Decoding the groundswell behind Patanjali

Today’s confident Indian consumer embraces modern, trendy things that draw from desi references

Damodar Mall
Updated: Sep 30, 2016 11:12:48 PM UTC

It’s difficult to recall the last time an Indian company, any Indian company, created such a stir in the public imagination. For a corporation to do that so quickly in the almost unbreachable bastion of consumer goods is more than remarkable. In fact, it is a phenomenon that deserves analysis. Patanjali’s rise has been nothing short of meteoric. Within less than two years, this David has taken the Goliath called the FMCG sector, with many multinational participants, by surprise, sending many of them running for cover, and getting them to restrategise to compete effectively. Such an event has never happened before in the history of Indian consumer goods. In fact, when such a history is written, Patanjali will get a whole section to itself.

How does an unknown company enter people’s bathrooms and kitchens so quickly and with such low marketing investments? Is there something unique about this corporation? Can another corporation with similar offerings get the same acceptance? Was there a need gap that this company has filled?

An analysis of Patanjali’s success leads one to the inevitable conclusion that there is a groundswell in favour of companies and products like Patanjali that is linked to some external factors, the most significant of these being our evolution as desi consumers. Both research and empirical data demonstrate that finally Indians are unapologetic about their consumption patterns, that they no longer look to the West to validate their choice. There are three uniquely Indian phenonema that have delved into this development, and fortuitously for Patanjali, it has successfully straddled the three to immense success. I call these the Amish, Ayush and Amul axes. Let us see what these mean.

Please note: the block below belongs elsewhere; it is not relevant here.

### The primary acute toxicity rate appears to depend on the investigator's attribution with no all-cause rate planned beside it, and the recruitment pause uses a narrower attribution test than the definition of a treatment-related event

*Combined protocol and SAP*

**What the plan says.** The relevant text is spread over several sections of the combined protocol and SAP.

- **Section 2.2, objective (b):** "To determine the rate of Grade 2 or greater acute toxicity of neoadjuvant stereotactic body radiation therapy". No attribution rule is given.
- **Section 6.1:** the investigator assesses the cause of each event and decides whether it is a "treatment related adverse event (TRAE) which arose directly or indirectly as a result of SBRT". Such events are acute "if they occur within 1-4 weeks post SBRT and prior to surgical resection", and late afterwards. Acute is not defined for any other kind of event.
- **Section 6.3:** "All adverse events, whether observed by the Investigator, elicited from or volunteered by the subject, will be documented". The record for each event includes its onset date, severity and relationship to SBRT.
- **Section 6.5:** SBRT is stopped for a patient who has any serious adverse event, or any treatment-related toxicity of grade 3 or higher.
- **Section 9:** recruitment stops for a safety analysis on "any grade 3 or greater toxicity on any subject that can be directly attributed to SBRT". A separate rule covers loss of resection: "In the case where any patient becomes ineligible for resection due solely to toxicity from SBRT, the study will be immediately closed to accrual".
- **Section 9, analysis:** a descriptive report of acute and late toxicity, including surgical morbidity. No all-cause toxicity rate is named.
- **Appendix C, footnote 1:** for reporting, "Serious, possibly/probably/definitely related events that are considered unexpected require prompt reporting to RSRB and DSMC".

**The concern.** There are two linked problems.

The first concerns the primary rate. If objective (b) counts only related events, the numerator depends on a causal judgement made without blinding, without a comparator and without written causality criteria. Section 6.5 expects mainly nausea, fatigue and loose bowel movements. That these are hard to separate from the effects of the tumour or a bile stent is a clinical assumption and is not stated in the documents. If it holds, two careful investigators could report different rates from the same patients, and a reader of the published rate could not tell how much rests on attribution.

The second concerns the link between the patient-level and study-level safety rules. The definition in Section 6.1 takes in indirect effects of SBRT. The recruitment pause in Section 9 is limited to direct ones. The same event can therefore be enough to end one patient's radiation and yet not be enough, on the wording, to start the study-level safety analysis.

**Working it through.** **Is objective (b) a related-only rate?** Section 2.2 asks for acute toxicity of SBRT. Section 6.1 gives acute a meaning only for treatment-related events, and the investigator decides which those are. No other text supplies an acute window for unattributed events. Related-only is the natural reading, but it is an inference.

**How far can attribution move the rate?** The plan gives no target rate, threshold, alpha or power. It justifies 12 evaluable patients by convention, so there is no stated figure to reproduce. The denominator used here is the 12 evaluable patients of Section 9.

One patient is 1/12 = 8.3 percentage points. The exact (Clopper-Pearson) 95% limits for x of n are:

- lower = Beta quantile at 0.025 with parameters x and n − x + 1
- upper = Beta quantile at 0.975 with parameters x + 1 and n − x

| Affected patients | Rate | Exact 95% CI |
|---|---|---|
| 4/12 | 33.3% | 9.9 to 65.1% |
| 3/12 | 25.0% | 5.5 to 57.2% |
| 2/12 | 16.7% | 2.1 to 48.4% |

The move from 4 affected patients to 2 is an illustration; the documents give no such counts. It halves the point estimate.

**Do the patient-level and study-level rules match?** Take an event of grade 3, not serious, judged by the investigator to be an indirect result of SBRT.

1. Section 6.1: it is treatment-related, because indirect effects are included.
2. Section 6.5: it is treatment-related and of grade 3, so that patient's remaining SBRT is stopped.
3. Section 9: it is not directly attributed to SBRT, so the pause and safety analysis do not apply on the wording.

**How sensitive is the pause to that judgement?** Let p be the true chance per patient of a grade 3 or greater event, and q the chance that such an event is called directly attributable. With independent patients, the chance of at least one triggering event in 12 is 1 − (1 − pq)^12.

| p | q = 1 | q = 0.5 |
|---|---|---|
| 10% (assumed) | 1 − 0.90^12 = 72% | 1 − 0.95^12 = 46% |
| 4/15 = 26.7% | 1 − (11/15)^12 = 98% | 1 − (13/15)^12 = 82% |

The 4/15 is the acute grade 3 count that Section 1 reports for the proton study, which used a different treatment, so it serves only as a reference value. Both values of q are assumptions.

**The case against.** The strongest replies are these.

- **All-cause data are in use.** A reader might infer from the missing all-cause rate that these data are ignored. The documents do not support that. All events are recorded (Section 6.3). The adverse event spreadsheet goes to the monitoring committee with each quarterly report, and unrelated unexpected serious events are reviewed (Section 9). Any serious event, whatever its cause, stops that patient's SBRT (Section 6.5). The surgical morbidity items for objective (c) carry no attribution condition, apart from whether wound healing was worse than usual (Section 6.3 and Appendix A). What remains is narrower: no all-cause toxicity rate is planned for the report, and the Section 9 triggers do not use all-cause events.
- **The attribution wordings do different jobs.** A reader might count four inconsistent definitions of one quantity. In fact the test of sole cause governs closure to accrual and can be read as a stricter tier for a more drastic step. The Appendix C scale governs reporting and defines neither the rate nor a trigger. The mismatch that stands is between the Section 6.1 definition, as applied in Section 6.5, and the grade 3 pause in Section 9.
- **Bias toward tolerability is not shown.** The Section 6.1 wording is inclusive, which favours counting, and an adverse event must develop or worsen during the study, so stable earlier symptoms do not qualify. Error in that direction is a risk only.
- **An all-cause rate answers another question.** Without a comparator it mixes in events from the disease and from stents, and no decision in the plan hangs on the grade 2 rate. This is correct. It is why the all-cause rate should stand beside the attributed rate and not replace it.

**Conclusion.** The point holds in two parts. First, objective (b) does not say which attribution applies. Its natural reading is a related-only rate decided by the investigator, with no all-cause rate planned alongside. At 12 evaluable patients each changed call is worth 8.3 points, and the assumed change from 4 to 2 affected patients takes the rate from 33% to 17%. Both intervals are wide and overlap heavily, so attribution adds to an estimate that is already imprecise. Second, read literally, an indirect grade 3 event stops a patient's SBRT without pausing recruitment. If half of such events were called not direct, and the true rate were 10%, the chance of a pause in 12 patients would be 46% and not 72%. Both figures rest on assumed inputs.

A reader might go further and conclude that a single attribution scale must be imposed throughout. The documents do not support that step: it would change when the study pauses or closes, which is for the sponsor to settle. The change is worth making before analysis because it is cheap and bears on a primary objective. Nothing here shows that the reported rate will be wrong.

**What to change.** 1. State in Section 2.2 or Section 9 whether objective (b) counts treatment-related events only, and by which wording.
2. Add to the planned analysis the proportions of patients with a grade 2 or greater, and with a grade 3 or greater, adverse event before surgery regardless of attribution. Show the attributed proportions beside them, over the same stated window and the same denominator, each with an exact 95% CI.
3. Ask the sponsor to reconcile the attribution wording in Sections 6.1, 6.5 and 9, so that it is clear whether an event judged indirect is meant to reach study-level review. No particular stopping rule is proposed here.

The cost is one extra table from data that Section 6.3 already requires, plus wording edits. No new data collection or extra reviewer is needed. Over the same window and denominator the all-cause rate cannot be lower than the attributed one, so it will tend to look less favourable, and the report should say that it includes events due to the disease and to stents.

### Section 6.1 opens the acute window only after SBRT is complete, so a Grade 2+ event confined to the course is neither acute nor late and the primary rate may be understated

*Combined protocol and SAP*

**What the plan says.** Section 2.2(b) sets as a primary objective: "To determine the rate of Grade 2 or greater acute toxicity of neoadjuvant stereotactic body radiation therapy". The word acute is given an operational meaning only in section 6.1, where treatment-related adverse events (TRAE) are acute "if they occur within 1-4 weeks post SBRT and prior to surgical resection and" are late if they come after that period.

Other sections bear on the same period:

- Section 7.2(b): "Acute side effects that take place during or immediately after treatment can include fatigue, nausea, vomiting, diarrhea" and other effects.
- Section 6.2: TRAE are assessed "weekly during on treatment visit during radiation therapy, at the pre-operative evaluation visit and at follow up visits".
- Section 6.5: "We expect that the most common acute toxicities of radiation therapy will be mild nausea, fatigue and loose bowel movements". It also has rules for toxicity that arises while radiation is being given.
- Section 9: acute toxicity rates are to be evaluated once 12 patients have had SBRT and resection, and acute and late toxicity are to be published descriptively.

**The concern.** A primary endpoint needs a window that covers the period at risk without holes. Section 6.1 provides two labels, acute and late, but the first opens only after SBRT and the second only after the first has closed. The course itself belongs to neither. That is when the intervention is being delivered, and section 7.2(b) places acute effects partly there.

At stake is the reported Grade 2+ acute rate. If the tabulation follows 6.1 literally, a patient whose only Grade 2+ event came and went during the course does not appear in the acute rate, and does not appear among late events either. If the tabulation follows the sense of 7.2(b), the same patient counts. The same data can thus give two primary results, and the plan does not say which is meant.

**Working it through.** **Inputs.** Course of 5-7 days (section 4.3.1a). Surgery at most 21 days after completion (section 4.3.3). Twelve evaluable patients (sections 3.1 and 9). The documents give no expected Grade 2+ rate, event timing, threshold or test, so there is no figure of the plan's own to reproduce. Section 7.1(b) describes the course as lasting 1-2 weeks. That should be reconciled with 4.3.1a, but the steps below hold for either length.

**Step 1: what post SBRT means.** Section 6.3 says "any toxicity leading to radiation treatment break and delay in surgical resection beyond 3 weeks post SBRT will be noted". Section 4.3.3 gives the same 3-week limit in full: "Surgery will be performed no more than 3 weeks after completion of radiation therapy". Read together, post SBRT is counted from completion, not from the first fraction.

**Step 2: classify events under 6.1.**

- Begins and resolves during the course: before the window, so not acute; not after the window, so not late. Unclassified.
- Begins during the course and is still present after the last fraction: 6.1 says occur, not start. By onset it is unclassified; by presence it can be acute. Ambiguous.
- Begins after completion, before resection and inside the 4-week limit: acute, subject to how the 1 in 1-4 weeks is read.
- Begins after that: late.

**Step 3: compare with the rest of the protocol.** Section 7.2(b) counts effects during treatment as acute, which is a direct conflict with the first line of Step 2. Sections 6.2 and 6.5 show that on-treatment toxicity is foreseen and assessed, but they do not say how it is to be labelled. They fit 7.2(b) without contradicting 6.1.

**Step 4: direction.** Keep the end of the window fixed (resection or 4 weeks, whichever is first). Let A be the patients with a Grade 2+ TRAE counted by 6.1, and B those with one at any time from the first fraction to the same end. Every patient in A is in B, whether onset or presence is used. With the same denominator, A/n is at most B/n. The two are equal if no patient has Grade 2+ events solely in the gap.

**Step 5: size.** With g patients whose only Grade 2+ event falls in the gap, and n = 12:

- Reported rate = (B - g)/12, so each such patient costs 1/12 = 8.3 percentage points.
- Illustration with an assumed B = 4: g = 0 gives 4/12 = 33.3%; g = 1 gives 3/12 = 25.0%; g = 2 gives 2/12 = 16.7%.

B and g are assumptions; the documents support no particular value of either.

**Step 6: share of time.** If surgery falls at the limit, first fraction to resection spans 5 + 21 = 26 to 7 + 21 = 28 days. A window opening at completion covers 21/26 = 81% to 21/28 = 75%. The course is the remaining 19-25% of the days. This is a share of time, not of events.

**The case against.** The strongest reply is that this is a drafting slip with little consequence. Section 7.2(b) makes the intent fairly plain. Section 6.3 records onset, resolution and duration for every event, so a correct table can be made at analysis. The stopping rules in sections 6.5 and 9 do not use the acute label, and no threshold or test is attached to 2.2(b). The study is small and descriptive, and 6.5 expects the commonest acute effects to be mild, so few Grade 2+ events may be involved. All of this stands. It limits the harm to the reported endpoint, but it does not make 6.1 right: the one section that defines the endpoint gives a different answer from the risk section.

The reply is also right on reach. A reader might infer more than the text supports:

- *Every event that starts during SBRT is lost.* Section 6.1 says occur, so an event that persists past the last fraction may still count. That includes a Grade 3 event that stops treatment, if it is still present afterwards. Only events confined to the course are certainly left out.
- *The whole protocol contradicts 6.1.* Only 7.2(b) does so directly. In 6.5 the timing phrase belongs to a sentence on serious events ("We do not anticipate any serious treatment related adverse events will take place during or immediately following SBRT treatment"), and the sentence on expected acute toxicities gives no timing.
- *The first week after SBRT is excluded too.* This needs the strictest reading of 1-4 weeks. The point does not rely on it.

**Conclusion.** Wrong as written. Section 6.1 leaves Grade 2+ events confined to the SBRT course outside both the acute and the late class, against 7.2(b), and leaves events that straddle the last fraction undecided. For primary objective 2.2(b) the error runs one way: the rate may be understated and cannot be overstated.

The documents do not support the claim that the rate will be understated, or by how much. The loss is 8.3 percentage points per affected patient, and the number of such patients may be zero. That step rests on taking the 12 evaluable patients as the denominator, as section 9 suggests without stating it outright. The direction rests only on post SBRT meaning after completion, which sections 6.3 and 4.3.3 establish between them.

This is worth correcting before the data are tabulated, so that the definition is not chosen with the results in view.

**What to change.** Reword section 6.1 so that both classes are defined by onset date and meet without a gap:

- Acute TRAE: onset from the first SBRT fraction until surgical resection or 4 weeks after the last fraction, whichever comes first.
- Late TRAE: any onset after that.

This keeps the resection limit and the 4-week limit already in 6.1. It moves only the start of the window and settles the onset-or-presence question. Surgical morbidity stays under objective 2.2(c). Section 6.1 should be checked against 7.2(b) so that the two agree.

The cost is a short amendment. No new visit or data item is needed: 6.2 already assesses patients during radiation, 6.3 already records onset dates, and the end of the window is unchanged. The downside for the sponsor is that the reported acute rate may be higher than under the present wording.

Axis 1: AMISH
Amish is the largest ever author of English language fiction in India.  He has written the Shiva Trilogy – fiction loosely set in ancient India, based on Indian mythology but addressing modern youth, speaking their language. While, in the past, readers depended on Western fantasy and genres like Marvel Comics, the Shiva Trilogy set these bonds free, giving us a very homespun story and demonstrating the power of our cultural heritage. Amish is representative of an emerging brand of writers, those who pick on traditional Indian narratives and make them relevant to modern living. Another such writer is bestselling author and celebrity speaker on business management, Devdutt Pattanaik, who draws his vocabulary from Indian epics, making him instantly familiar to present day readers and management professionals. In fashion, Fabindia has proudly showcased Indian fabrics and designs by retaining the weaves but modernising their presentation. Another significant presence in this narrative of modernising Indian heritage is a beverage brand, Paper Boat, that has brought us our traditional drinks in a contemporary format with state of the art packaging and production, giving multinational beverage companies stiff competition and sending them back to the drawing board for introduction of drinks like the very Indian nimbu-paani.
Across categories, an increasingly confident Indian consumer is embracing modern, trendy things that draw from desi preferences, grandma stories. For instance, just a few years ago, it was impossible to expect the humble ‘masala chai’ in upmarket hotels.  Today, they serve it with pride!